But De Courcy was not a stranger. By character she knew him well. Hargrave had mentioned to her his intimacy with De Courcy. Nay, De Courcy had, at the hazard of his life, saved the life of Hargrave. Laura had heard her lover dwell with the eloquence of gratitude upon the courage, the presence of mind, with which (while others, confounded by his danger, or fearing for their own safety, left him to perish without aid) De Courcy had seized a fisher's net, and, binding one end of it to a tree, the other to his body, had plunged into the water, and intercepted Hargrave, just as the stream was hurrying him to the brink of a tremendous fall. "All struggle was in vain," had Hargrave said to the breathless Laura; "but for that noble fellow, that minute would have been my last, and I should have died without awakening this interest so dear to my heart." "I wish I could see this De Courcy!" had Laura fervently exclaimed. "Heaven .forbid!" had been the hasty reply, "for your habits, your pursuits, your sentiments, are so similar, that he would gain without labour, perhaps without a wish, the heart that has cost me such anxious toil." A recollection of this dialogue stole into the mind of Laura as De Courcy was expressing an opinion which, though not a common one, coincided exactly with her own. For a moment she was absent and thoughtful; but De Courcy continued the conversation, and she resumed her gaiety.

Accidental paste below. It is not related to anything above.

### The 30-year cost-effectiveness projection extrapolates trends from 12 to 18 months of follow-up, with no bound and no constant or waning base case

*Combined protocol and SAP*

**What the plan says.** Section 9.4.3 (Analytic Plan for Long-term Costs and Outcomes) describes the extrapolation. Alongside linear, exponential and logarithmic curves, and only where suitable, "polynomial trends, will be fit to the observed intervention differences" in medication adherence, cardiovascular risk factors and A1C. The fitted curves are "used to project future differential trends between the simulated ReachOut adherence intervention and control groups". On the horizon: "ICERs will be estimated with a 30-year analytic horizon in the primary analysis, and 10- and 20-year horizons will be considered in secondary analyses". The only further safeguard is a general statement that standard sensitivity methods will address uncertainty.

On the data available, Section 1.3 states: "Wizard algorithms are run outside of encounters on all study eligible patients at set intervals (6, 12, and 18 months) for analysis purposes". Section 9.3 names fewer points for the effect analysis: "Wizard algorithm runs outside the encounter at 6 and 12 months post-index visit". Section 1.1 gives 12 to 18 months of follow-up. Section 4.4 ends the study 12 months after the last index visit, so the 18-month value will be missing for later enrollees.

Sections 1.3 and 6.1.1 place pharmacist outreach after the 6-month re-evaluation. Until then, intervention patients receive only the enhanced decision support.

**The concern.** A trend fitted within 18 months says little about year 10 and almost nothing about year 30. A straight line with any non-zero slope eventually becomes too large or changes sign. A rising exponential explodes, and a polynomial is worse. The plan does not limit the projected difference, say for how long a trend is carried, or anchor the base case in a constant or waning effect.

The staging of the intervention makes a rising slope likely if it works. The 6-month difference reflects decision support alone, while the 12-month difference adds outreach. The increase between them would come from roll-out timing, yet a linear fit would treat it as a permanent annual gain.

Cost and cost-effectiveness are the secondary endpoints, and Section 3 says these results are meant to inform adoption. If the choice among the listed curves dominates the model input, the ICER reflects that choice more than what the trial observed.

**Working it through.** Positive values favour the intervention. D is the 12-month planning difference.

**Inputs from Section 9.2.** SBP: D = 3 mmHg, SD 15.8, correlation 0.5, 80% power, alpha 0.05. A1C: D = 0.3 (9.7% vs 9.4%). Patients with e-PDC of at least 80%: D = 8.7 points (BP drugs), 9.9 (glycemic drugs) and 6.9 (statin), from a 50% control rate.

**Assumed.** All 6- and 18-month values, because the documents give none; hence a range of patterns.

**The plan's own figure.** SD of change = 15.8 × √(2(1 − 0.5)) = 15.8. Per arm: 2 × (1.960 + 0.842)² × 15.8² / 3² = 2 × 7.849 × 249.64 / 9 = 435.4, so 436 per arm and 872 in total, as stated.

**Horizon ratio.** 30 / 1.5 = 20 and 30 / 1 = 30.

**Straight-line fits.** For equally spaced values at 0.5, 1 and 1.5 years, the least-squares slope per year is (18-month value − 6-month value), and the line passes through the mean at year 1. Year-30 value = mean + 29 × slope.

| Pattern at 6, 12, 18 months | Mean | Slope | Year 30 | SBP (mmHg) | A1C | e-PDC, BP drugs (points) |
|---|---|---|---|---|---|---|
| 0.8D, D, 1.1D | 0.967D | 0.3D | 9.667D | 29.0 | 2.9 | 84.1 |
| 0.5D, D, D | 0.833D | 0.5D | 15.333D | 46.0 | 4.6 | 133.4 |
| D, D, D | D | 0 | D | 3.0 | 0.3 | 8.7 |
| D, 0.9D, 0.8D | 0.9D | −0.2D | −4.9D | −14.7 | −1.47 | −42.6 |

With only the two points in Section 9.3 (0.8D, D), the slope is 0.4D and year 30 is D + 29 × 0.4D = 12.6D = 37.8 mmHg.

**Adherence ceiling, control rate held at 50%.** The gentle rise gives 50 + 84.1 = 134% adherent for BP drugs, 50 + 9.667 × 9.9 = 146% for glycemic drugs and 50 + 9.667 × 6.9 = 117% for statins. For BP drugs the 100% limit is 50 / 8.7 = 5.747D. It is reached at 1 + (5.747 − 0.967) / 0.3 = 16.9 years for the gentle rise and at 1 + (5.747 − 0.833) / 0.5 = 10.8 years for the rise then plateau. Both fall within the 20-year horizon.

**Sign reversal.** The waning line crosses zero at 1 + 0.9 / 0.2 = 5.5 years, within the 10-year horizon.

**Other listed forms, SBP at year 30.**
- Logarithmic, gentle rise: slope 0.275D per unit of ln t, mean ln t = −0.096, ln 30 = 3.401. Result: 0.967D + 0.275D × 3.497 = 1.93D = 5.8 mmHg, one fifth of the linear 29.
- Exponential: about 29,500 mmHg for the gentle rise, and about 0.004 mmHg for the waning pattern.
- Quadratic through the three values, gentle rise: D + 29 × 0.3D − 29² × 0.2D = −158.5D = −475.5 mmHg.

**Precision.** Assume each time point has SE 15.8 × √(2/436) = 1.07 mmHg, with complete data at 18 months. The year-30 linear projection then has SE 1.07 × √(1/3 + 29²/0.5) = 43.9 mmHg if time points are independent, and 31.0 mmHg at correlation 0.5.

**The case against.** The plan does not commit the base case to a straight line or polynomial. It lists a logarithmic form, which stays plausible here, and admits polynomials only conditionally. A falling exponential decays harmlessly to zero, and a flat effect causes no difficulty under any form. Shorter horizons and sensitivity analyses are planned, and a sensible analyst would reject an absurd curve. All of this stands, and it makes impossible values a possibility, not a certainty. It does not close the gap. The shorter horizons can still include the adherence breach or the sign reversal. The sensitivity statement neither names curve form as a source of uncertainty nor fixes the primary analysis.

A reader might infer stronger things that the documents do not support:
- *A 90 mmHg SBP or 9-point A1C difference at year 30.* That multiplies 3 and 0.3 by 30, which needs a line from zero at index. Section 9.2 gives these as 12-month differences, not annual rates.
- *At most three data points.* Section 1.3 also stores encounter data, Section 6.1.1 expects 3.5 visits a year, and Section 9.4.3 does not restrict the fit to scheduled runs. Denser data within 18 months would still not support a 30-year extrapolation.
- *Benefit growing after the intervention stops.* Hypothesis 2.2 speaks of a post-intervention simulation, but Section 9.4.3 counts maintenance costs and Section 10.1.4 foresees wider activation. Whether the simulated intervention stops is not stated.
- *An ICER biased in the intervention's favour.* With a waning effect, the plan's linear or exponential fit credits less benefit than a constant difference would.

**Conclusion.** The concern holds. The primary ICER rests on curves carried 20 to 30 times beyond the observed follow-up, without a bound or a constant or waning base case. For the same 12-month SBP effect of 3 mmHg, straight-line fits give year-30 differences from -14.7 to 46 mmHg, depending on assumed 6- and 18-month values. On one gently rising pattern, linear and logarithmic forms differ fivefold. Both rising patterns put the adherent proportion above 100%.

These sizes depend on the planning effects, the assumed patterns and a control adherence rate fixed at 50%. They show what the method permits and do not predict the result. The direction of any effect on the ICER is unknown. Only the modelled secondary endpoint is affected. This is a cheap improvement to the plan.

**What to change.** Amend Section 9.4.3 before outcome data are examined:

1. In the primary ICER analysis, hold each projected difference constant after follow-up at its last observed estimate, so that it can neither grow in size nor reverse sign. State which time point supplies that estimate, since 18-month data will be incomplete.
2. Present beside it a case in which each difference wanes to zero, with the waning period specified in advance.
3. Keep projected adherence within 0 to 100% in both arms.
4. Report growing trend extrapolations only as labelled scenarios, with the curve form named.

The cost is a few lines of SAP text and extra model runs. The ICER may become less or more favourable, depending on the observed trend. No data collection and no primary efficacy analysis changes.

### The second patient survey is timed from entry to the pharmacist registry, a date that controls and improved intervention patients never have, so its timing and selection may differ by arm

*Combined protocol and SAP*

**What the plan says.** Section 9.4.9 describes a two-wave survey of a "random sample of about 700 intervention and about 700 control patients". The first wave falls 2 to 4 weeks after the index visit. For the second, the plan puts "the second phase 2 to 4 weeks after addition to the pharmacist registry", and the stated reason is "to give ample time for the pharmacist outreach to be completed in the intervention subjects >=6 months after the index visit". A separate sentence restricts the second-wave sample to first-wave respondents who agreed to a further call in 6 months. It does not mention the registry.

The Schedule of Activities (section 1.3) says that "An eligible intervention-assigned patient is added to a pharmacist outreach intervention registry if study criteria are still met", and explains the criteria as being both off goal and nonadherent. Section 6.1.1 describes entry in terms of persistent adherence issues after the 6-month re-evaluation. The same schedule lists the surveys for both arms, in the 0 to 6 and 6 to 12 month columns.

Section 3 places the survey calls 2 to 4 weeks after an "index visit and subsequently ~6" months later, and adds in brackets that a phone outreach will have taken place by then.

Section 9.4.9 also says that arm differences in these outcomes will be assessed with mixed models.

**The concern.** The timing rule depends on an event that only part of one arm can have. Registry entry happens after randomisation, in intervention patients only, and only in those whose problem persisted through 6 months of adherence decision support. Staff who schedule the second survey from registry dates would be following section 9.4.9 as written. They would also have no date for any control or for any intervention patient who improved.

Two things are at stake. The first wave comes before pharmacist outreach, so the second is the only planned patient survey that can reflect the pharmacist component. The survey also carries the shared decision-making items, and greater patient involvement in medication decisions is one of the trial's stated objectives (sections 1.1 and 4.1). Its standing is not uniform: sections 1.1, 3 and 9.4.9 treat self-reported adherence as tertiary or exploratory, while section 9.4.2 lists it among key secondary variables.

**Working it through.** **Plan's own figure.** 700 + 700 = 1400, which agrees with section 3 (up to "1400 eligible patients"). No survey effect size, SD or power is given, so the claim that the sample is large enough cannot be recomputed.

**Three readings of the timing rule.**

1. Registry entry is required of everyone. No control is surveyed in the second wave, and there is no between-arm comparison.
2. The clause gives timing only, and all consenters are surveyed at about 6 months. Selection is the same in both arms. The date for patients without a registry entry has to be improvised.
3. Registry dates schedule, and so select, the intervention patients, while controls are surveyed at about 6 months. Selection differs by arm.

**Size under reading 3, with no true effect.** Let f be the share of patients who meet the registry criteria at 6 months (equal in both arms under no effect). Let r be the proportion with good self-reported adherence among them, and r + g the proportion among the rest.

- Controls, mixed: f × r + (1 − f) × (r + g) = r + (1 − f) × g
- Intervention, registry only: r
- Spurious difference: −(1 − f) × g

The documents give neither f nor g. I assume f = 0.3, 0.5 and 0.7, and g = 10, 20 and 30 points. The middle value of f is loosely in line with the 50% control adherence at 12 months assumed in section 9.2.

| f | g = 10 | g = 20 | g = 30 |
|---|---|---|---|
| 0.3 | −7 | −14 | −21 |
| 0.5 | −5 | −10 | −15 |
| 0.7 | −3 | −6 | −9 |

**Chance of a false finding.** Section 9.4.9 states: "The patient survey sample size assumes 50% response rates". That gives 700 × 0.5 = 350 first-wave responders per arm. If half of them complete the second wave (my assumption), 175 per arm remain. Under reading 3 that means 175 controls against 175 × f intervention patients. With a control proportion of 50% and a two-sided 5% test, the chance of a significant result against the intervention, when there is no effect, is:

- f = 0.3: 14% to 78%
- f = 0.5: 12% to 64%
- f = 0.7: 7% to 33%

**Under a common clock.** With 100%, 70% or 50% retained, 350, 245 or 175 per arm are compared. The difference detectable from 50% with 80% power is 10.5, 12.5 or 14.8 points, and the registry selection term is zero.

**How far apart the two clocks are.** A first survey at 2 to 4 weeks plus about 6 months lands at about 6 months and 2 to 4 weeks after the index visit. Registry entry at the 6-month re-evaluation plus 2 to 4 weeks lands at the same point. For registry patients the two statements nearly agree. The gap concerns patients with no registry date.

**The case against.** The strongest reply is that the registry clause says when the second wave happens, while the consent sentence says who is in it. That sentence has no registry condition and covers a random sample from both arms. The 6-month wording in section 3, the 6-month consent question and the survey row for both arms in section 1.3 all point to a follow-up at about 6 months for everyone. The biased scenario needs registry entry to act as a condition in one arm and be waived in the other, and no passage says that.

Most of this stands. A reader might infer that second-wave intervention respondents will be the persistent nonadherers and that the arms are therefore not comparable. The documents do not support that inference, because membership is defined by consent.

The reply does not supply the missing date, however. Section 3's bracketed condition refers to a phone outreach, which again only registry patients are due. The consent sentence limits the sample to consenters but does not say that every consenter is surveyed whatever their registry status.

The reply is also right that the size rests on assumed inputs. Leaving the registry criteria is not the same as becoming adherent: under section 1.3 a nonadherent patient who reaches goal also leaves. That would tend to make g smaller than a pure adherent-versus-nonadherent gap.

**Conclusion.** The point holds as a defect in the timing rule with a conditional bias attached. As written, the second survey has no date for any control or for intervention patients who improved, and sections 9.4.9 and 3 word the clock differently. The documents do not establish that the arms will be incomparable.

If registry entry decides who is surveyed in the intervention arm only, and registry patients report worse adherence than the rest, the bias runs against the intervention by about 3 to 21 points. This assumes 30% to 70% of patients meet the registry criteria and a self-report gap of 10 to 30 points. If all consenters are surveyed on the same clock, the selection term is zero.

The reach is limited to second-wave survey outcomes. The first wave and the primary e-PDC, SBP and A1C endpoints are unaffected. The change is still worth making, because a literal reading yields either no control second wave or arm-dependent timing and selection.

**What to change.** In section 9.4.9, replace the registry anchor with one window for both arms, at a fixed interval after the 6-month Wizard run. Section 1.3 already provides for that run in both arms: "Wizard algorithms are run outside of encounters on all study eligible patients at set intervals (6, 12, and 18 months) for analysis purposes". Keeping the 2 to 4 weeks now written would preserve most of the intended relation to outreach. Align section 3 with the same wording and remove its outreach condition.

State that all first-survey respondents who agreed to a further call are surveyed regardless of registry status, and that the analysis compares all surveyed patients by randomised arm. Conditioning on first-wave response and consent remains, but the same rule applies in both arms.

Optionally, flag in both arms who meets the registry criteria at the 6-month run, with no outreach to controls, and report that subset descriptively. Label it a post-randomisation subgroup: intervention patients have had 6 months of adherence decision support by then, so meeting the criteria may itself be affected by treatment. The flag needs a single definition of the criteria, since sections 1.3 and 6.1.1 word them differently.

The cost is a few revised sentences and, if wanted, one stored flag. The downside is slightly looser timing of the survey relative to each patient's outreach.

When unwillingly at last he rose to take his leave, Captain Montreville detained him while he made some friendly inquiries into the history of the family for the last twenty years. As the questions of the captain, however, were not impertinently minute, nor the answers of De Courcy very copious, it may not be improper to supply what was wanting in the narrative.